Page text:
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Posted 2017-October-11, 21:08

I am getting tired of my echo chamber. Some typical posts in my facebook feed (paraphrased):

- Immigration is stabilizing! Brexit is failing on its own terms!
- Immigration is drying up! Brexit leads to shortage of skilled labour!

OK, if there is no scenario (not even a hypothetical one) in which Brexit could not have been a disaster, what's the news value of Brexit being a disaster? It's just a tautology.

- Corbyn is stubonly stuck in his 1970's ideology!
- May just did her umpteenth u-turn!

Morton's fork, anyone?

- The stock exchange has lost trillions! Even the Toublerone has become smaller! Brexit is already ruining us!

If anything, it should be s surprise so little impact Brexit has had so far, given the political mess it has created. And measuring the economy's performance using the stock exchange is flawed. By that measure, the Trump presidency would be a bless to USA.

- The general election showed that people are fed up with Brexit! And opinion Polls now show the same! 51% are now against Brexit!

The GE was actually lost by LibDem and SNP. And the opinion polls just fluctuate around 50/50 and don't consistently show any difference since before the referendum, other than that a lot of (previous) remainers now believe the referendum result should be respected.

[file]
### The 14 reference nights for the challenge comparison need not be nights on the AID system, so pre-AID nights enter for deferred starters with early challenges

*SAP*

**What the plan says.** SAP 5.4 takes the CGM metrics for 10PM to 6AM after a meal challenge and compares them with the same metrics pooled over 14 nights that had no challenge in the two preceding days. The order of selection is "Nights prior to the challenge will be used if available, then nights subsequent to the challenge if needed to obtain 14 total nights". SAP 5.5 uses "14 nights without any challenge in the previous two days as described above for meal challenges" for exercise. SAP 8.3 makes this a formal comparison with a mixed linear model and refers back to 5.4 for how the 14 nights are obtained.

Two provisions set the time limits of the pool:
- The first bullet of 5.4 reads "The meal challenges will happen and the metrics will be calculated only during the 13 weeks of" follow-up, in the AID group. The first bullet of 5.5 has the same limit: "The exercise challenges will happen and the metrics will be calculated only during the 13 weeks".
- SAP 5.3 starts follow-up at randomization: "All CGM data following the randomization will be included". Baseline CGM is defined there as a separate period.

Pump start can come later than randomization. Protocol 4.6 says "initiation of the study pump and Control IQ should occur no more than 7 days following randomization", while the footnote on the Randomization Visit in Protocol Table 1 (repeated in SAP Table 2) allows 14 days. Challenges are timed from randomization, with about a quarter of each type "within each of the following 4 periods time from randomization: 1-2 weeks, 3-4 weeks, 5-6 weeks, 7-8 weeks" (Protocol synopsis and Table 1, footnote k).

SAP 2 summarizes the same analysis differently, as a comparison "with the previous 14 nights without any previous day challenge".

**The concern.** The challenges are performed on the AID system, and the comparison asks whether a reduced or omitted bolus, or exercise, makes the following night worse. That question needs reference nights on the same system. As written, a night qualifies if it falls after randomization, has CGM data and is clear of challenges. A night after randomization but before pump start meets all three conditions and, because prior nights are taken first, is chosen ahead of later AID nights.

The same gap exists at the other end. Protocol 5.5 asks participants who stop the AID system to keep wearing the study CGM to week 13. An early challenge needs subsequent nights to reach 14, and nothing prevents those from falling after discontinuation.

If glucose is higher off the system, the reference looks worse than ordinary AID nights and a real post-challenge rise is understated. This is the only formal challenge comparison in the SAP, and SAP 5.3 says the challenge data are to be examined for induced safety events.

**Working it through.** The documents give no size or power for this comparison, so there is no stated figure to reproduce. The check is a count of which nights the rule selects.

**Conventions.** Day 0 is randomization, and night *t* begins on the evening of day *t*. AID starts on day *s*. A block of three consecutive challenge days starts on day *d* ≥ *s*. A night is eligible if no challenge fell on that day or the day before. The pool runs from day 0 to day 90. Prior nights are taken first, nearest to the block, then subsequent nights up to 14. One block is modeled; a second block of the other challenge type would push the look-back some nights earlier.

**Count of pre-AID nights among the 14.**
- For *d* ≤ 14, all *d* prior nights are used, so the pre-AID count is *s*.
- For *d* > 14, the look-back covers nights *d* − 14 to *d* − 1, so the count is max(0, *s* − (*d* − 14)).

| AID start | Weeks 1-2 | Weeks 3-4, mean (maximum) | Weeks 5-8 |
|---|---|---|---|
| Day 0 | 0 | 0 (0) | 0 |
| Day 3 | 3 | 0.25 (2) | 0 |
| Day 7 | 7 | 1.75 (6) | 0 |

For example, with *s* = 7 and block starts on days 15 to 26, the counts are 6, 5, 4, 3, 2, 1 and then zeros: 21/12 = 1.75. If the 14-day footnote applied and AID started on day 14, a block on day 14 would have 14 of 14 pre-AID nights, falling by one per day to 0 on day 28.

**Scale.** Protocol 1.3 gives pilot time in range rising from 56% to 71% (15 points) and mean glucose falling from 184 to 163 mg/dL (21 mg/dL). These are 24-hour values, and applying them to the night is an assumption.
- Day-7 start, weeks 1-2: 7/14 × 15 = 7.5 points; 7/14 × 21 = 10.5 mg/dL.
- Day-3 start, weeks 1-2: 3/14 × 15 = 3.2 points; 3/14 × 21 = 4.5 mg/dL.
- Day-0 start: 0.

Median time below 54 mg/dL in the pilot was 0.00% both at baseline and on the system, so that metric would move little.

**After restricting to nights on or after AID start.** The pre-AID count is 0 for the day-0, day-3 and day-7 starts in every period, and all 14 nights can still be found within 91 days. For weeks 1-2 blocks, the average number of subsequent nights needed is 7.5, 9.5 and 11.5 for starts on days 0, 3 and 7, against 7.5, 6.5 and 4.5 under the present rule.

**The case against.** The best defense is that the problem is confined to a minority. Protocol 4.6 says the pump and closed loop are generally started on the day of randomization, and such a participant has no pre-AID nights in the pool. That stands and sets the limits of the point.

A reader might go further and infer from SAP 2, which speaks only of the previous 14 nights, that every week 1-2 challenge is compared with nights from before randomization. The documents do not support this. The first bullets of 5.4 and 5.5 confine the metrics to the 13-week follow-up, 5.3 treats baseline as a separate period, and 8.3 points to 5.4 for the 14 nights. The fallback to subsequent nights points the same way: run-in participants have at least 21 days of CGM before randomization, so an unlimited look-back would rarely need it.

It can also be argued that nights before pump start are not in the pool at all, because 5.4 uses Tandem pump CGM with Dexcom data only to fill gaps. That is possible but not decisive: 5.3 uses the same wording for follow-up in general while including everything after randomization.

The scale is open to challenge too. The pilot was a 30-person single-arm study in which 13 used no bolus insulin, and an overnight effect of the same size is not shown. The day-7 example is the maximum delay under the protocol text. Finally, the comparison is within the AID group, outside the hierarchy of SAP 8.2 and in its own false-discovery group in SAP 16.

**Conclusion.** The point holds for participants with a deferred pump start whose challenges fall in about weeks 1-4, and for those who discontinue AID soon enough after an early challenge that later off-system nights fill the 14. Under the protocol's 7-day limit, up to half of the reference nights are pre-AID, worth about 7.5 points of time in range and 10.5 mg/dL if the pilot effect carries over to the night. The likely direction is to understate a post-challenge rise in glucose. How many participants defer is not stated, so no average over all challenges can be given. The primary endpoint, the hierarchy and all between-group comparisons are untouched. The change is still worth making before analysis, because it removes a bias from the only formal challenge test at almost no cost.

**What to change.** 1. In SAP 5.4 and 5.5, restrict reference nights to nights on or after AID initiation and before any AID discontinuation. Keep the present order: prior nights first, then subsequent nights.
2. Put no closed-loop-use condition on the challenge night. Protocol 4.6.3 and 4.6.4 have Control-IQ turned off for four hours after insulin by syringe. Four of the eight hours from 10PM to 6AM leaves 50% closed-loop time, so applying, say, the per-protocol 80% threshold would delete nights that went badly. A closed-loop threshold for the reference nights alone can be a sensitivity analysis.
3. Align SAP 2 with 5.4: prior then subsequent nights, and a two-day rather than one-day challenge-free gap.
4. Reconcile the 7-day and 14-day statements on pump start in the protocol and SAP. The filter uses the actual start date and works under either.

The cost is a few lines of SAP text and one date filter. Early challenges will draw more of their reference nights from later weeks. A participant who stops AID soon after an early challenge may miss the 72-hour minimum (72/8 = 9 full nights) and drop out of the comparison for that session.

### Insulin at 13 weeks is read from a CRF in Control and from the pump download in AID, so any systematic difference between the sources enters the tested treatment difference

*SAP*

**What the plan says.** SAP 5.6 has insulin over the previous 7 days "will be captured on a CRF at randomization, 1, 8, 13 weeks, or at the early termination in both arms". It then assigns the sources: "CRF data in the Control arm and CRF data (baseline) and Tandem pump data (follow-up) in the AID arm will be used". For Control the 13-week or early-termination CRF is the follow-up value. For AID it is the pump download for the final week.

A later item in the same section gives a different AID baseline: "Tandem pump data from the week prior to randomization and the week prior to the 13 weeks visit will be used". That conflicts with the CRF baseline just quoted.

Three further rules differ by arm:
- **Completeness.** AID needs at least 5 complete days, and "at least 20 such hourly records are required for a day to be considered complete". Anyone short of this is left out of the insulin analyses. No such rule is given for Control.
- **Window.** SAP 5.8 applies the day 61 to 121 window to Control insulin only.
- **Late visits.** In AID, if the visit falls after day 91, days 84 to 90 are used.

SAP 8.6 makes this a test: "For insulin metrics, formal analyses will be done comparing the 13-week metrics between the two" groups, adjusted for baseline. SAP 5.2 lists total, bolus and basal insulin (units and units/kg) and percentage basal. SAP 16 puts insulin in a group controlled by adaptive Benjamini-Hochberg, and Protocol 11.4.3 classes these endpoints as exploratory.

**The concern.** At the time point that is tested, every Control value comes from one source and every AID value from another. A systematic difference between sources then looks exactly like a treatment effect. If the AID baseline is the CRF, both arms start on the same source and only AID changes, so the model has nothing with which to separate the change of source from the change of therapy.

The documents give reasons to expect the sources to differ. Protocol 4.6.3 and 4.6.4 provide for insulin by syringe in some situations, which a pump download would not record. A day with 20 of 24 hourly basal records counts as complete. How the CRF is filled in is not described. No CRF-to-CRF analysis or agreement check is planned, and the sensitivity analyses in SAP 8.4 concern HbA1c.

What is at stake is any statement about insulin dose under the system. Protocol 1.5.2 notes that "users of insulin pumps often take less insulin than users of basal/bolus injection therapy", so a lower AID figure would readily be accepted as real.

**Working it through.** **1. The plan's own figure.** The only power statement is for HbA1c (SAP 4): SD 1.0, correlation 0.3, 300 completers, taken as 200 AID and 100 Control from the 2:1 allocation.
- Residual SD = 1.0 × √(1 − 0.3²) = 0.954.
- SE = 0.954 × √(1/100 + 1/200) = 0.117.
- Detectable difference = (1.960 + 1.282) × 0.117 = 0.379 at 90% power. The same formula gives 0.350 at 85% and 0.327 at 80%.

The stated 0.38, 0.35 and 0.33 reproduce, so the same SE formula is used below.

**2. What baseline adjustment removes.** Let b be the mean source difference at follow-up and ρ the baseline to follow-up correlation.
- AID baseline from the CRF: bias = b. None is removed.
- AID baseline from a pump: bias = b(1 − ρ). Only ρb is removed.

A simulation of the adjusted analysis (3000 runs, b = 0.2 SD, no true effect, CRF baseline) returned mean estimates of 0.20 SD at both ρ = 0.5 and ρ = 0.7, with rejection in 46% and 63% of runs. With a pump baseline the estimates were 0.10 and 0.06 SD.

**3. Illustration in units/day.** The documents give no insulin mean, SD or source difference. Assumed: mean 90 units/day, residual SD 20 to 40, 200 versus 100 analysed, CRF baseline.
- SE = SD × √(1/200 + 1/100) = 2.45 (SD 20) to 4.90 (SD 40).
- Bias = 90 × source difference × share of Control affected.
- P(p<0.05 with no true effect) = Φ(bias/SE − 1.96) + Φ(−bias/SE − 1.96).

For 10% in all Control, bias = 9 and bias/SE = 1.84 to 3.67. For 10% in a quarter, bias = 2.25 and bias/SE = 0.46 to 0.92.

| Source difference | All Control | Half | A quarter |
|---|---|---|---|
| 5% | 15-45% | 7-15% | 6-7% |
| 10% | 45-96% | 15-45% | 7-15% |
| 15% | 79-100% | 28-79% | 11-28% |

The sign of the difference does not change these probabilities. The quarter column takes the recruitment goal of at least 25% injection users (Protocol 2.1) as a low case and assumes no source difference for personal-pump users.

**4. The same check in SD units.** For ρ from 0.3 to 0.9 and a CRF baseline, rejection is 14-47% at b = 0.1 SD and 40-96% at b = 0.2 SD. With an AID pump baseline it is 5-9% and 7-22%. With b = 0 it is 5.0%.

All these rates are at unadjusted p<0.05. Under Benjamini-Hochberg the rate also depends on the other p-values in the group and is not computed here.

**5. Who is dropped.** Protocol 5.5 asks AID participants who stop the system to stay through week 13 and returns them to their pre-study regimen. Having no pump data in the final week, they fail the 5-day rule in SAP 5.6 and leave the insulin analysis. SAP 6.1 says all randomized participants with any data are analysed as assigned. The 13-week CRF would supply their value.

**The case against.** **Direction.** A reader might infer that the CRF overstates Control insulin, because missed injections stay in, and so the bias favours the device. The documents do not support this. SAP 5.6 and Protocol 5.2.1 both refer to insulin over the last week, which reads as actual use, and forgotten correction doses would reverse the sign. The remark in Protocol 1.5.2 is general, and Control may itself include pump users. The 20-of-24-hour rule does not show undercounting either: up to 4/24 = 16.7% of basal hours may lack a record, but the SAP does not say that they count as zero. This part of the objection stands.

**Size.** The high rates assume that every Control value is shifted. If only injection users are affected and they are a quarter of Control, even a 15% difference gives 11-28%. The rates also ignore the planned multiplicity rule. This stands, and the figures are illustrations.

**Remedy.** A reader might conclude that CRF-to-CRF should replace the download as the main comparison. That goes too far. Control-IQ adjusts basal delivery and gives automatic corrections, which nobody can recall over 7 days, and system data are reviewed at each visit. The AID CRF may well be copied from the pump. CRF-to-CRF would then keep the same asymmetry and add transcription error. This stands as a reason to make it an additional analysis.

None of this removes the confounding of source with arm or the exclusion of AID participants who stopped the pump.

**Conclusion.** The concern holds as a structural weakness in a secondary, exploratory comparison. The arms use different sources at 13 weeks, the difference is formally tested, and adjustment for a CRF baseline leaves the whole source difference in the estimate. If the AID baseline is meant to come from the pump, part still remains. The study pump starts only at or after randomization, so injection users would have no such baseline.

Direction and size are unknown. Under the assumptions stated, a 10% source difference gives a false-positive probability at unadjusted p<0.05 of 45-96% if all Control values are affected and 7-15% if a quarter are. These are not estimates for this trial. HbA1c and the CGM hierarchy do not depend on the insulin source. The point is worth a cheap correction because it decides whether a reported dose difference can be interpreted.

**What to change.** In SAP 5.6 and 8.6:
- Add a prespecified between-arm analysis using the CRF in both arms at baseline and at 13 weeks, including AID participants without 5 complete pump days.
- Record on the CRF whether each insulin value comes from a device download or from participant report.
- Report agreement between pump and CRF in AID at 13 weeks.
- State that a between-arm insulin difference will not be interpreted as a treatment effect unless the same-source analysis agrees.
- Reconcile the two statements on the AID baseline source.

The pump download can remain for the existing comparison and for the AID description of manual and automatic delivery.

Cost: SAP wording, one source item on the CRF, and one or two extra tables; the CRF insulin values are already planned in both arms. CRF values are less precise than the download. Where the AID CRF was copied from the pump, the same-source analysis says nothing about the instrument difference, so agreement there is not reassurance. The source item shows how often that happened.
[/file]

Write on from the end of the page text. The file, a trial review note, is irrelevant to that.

- The issue was way too complicated for ordinary voters to form an opinion about!
- We were conned!

OK. Since I grew up in Denmark where we had referenda all the time, I have heard this before. You will always hear the argument that this and that topic is not suitable for a referendum. And of cause it's true. People are stupid, Murdoch controls their mind etc etc. The fallacy of the argument is that since I am pro EU and therefore perceive leavers to be less competent than remainers, I will automatically deem whichever political body (be it the press, the public, parlament, courts) who is more pro-EU to be the most competent.

But actually, I don't think that the EU issue is more complicated than so many other political issues. Some people just don't like Eastern European immigrants, don't like the metric system, don't care about roaming charges. Yes I know that the referendum was not about the metric system but it was about making an effort to isolate the UK from continental cultural and political influence. We can disagree (needless to say I think that foreign cultural influence is by and large a plus) but I haven't seen evidence that leavers were particularly ill-informed. Yes, it's true that Europoll found that the British score somewhere between the Turkish and the Albanians on the know-your-European-institutions quiz, but I am not convinced that that scale is relevant for the Brexit decision.

There are some plus sides of referenda. Google reported that UK internet users actually starting asking questions about EU prior to the referendum. And even if it's true that voters are stupid, it's not a very democratic attitude that stupidity disqualifies them from making their voice heard.

Yeah, of course I agree that Brexit was a stupid decision. I am just fed up with silly arguments from my echo chamber.
You might speculate on the psychopathology of some posters but hating them seems excessive --- Nige1
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#720 User is offline   fromageGB 

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Posted 2017-October-12, 06:21

View Posthelene_t, on 2017-October-11, 21:08, said:

Yes I know that the referendum was not about the metric system but it was about making an effort to isolate the UK from continental cultural and political influence.

No, you have it completely wrong. We like the cultural influence, and we do not mind political influence, but we object, strongly, to political control.